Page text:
YANGON — Prominent Myanmar women’s rights and peace activist Ma May Sabe Phyu received a fellowship to study for a one-year Master in Public Administration (MPA) program at the John F. Kennedy School of Government at Harvard University in the US this year.
Alumni of the program include the first female president of Liberia, Ellen Johnson Sirleaf, who is also a recipient of the Nobel Peace Prize, and the former UN Secretary-General Ban Ki-moon.
Ma May Sabe Phyu, a director of the Gender Equality Network (GEN), and co-founder of the Kachin Peace Network and the Kachin Women Peace Network, won the US State Department’s International Women of Courage Award for her tireless efforts toward gender equality and peacebuilding in Myanmar.
The ethnic Kachin activist said she is interested in taking the program’s courses on constitutions, political economy, women leadership, political systems, taxation and national revenue management.
Before she left Yangon for her studies on June 15, she sat down with The Irrawaddy to talk about why she chose the MPA and what knowledge she expects to implement in Myanmar on her return.
Why did you decide to study the MPA?
I have advocated for gender equality and women participation for five years, and throughout this time I have put in a lot of effort, kept talking about why we need gender equality, why women participation is important.
More people have started to acknowledge there is no gender equality in Myanmar and have begun accepting women’s participation. But in reality, we have not yet got the results or outcome we want, so we are surely missing something.
That is, we need to know how to integrate gender equality and women’s rights into the administrative system. For that, we need to know how the overall public administrative system is running, which is why I am going to learn where and how we need to change and improve the administration so women can participate more, and we can ensure women’s rights and gender equality.
What do you expect to contribute after returning from the MPA?
I will come back to the GEN. As we want gender integration from the national level to all levels, we are doing national-level advocacy a lot, but no satisfying change has been seen. I expect to push more than we are now for the implementation of that. I will be able participate more practically in peace and politics because there is always the question of how much a woman knows. If I come back from Harvard, there wouldn’t be any question on how much I know.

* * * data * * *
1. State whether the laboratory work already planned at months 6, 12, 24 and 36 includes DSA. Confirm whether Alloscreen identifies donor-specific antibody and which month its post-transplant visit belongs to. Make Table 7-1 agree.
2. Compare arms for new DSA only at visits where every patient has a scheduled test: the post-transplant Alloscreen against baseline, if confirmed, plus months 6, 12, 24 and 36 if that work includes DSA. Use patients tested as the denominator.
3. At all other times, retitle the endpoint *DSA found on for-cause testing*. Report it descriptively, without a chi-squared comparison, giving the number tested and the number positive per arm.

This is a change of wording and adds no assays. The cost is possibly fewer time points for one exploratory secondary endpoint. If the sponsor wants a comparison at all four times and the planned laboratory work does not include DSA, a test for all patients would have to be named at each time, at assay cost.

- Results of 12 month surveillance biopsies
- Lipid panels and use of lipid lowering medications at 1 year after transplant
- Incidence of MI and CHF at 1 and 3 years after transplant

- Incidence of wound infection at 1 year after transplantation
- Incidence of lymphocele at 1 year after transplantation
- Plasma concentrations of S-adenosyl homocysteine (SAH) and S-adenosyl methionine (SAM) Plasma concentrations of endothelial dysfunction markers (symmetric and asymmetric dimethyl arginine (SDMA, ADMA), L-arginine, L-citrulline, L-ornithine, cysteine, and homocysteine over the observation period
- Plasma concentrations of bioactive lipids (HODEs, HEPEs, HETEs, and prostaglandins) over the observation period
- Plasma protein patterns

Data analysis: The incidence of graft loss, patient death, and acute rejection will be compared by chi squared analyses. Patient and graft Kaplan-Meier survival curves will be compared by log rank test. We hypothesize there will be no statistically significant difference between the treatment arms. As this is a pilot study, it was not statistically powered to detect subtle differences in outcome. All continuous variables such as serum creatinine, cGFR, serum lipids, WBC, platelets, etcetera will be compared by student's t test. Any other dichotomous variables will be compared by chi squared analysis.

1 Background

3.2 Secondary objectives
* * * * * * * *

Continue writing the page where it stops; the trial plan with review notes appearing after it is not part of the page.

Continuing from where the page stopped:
Women activists have been pushing for women’s participation in leadership. We now have a woman leading the country, despite the low number of women in the administration. What kind of difference have you seen so far?
We can’t say all the faults and shortages are because of her leadership, because absolute power is not in her hands—everybody knows. We can’t say the country is led completely under a woman. The military still largely holds power and there is a state in which they might order a coup at anytime. To see real change, the sovereignty of the country needs to be with the civilian government, elected by the people. If not, it will be difficult to achieve real change.
Your family and friends believe you are trying to achieve the impossible in your lifetime—gender equality. Do you think we will achieve gender equality in Myanmar?
Realistically, we can get at least 30 percent of women participation in every sector. We are pushing to get the policies to ensure that. At least, even if we don’t get equality, I think I can do that in my lifetime.
In what way do you want to encourage other women?
I can go and study, as my children are becoming adults and my husband supports me, but there might be many women who can’t go study because their family doesn’t support them or for other reasons.
So I discussed with a senior who finished the MPA program to create a platform on Facebook on which I could stream live videos of some of the lectures, upload parts of the lectures and discussions, and also reflect on the lectures and discussions for people who are interested, like an online class. I would like to share what I learn there through that [Facebook] group but I need to negotiate with the professors.